If you are looking to work as a professional in healthcare, you can pursue many different career avenues, from nursing to health administration.
One way to advance a career in nursing into different leadership roles is by earning an advanced degree or additional credentials. This can start by earning your Bachelor of Science in Nursing. If you’re an RN with an associate degree or nursing diploma, enrolling in an RN to BSN program is a way to build your clinical and leadership skills. This in turn can set you on the path to nurse management.
According to the National Center for Education Statistics, 7.4 million college students are older than age 25, and many professional nurses return to college as adults to become nurse practitioners, nurse educators, or nurse managers. If you are an RN with your bachelor’s in nursing, you may want to consider enrolling in a MSN degree online program. Aspiring nurse practitioners can choose from different specialties, including family, pediatrics, adult-gerontology, or psychiatric mental health. As a nurse practitioner, you can have a lot more autonomy than your fellow nurses, and earn a much higher salary. According to the U.S. Bureau of Labor Statistics, in 2019 across the U.S., nurse practitioners earned an annual median salary of $115,800.
Tips for Advancing a Mid-level Career
If you already have a career in healthcare or business, or if you are a professional in another field looking to move into a healthcare or business career, here are a few tips that can help you advance.
Gain experience. First and foremost, you can gain basic management or nursing experience. By working as an entry-level employee in a company or LPN in a hospital, you will get to know the basics of business or nursing and start networking with leaders in your field.
Develop skills. You can then work toward a first-level management position in a company or apply to be a shift leader in your nursing unit. At this stage, it is important for you to develop core skills.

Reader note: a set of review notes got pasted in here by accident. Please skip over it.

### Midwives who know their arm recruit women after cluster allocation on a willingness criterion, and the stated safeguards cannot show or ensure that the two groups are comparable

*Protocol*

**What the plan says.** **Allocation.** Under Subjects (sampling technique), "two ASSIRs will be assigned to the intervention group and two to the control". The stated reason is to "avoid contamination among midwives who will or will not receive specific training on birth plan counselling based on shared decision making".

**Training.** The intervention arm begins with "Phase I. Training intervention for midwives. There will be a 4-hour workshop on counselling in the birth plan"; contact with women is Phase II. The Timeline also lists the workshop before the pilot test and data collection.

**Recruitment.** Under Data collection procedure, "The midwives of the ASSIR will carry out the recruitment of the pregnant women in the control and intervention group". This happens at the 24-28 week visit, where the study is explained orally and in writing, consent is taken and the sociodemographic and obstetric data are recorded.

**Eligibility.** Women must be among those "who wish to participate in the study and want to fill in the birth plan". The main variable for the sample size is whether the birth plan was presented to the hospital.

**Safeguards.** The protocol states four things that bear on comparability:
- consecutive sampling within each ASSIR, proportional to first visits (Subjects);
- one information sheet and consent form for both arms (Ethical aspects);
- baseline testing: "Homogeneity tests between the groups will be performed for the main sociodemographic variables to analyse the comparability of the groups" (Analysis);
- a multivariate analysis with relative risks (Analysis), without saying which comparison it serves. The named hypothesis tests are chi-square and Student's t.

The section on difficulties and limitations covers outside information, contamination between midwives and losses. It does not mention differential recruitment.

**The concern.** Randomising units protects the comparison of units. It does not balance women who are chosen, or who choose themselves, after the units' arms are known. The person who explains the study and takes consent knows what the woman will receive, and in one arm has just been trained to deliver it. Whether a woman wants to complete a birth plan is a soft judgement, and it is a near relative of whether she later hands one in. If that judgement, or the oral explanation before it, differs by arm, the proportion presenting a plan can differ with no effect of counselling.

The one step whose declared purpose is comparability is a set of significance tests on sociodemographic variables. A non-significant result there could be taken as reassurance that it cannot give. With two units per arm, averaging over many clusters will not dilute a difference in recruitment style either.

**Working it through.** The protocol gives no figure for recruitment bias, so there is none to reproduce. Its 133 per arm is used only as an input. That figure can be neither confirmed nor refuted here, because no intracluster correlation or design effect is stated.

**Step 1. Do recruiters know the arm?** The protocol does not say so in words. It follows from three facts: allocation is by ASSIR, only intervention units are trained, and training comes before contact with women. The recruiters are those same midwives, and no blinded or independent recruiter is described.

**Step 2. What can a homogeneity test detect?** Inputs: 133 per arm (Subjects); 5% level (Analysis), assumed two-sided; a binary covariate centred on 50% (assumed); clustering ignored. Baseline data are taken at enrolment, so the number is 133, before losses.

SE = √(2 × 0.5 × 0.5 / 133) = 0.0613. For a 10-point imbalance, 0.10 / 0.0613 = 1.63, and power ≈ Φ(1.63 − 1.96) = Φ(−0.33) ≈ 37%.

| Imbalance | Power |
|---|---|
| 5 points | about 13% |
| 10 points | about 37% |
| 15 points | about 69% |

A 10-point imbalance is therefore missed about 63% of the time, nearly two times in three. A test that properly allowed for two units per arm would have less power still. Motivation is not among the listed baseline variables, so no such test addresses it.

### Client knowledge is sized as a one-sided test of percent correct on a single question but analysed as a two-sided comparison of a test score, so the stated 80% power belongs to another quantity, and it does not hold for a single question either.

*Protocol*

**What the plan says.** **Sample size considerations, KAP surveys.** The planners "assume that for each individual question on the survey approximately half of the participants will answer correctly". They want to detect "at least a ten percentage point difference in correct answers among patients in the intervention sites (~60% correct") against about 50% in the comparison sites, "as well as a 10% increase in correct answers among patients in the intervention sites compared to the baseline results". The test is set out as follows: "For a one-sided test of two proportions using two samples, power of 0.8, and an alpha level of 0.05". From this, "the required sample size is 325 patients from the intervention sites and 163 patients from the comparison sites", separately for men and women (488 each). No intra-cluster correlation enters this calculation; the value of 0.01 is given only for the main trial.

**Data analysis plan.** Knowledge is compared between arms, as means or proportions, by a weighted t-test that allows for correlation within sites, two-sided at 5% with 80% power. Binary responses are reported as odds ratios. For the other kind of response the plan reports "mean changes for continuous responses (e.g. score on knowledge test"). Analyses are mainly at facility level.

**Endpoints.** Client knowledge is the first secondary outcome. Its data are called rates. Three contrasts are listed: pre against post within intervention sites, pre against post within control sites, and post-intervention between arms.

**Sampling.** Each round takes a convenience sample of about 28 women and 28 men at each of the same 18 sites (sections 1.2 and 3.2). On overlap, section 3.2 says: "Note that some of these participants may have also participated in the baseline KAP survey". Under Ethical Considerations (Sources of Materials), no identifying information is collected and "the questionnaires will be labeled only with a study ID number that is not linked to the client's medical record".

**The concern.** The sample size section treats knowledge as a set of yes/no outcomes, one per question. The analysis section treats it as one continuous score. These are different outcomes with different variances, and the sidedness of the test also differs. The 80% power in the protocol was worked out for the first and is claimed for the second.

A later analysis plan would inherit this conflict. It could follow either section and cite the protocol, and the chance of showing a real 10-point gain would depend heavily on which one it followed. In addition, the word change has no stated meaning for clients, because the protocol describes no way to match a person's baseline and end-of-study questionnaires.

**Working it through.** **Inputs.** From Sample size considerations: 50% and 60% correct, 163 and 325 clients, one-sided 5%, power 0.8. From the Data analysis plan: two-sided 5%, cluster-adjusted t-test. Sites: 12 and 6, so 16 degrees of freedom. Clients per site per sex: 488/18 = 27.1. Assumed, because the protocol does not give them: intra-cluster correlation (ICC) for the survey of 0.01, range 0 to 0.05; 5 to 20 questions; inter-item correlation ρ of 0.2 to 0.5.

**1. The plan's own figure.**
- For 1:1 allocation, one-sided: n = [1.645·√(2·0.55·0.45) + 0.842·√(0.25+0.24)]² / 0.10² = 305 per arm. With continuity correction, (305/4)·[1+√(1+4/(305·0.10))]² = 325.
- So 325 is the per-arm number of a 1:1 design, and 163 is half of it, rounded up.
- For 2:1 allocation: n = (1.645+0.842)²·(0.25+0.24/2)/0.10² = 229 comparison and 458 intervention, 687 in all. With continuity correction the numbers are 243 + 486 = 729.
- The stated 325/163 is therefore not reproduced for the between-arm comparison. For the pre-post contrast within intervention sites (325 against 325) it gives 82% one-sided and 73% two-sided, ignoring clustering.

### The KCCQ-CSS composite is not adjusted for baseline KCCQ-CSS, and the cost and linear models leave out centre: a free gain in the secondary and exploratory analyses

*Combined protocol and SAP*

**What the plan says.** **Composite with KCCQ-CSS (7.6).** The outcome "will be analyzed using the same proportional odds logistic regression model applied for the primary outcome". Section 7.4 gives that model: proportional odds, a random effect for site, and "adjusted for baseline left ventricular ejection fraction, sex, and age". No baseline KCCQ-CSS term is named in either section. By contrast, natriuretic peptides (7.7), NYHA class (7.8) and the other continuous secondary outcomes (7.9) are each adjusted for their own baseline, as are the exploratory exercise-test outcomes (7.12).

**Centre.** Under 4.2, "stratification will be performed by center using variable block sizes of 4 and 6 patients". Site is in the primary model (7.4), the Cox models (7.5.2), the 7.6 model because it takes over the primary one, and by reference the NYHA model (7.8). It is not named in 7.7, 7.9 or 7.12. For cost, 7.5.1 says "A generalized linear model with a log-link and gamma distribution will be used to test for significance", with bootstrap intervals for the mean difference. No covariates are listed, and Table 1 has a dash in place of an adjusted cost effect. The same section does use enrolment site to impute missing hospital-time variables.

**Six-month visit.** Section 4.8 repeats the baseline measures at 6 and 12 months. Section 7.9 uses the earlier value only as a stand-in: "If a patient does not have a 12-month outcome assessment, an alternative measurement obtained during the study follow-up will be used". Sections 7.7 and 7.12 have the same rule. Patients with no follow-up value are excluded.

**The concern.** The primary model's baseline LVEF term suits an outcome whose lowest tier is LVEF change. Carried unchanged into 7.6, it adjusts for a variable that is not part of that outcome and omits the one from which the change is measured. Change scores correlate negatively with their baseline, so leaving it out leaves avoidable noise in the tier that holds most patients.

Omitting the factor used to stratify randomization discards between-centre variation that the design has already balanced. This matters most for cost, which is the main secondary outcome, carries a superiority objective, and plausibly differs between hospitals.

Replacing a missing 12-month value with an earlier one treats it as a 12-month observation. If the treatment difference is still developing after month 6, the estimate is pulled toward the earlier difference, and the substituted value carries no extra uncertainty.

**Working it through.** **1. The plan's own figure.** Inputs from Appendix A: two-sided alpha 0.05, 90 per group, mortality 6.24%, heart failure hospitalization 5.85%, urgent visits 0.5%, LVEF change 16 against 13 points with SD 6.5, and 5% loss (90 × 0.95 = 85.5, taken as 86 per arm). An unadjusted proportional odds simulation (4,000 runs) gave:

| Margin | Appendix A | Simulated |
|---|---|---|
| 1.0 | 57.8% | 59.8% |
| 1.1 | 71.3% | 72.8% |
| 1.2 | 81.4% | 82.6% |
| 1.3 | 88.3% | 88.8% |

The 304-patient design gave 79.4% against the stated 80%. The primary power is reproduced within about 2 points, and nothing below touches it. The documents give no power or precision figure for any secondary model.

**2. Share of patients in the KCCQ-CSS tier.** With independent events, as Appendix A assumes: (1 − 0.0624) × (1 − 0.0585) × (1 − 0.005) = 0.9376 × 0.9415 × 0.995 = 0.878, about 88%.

Pursue education. You may be able to become a first-level or midlevel manager in a company with your current experience, but you can begin to research what degrees would be necessary for a promotion. As noted above, RNs who have a BSN have a competitive edge in the job market. If you’re working in the business world, you can continue building skills and knowledge by earning professional certifications. These can be specialized – completing user certification courses in online platforms like Salesforce, Google, or Hubspot, for example. Professionals in certain fields can also gain deeper knowledge through general certification programs – project managers, for instance, can set themselves apart by earning a Project Management Professional certification.
Research advanced degrees. After gaining experience as a midlevel employee or registered nurse, you may want to pursue a senior manager or nurse practitioner position. For these roles, you will want to research what advanced degree will best fit your needs. You can explore what programs, whether online or in person, can help you make your next career move.
Do You Have What It Takes to Advance Your Career?
If you are looking to advance in your career, whether in your current field or in another field, you’re on the right track. After reaching a mid-level point in an industry, you know whether you want to commit to your career or transition to another. With your experience, skills, dedication, and work ethic, you’ll be prepared to take the next steps toward advancing your career.
The Balance Careers, “5 Strategies for Getting Your First Management Position”
Electronic Code of Federal Regulations
Houston Chronicle, “What Does ‘Mid-Career Professional’ Mean?”
Jobbatical, “2019 Hiring Statistics, Trends & Data: The Ultimate List of Recruitment Stats”
Lifehack, “How to Make Going Back to School at 30 Possible”
NCES, Fast Facts: Back to School Statistics
Reference for Business, “Management Levels”
U.S. Bureau of Labor Statistics, Employment and Unemployment Among Youth Summary
U.S. Bureau of Labor Statistics, Licensed Practical and Licensed Vocational Nurses
U.S. Bureau of Labor Statistics, Median Age of the Labor Force, by Sex, Race, and Ethnicity
U.S. Bureau of Labor Statistics, Nurse Anesthetists, Nurse Midwives, and Nurse Practitioners
U.S. Bureau of Labor Statistics, Registered Nurses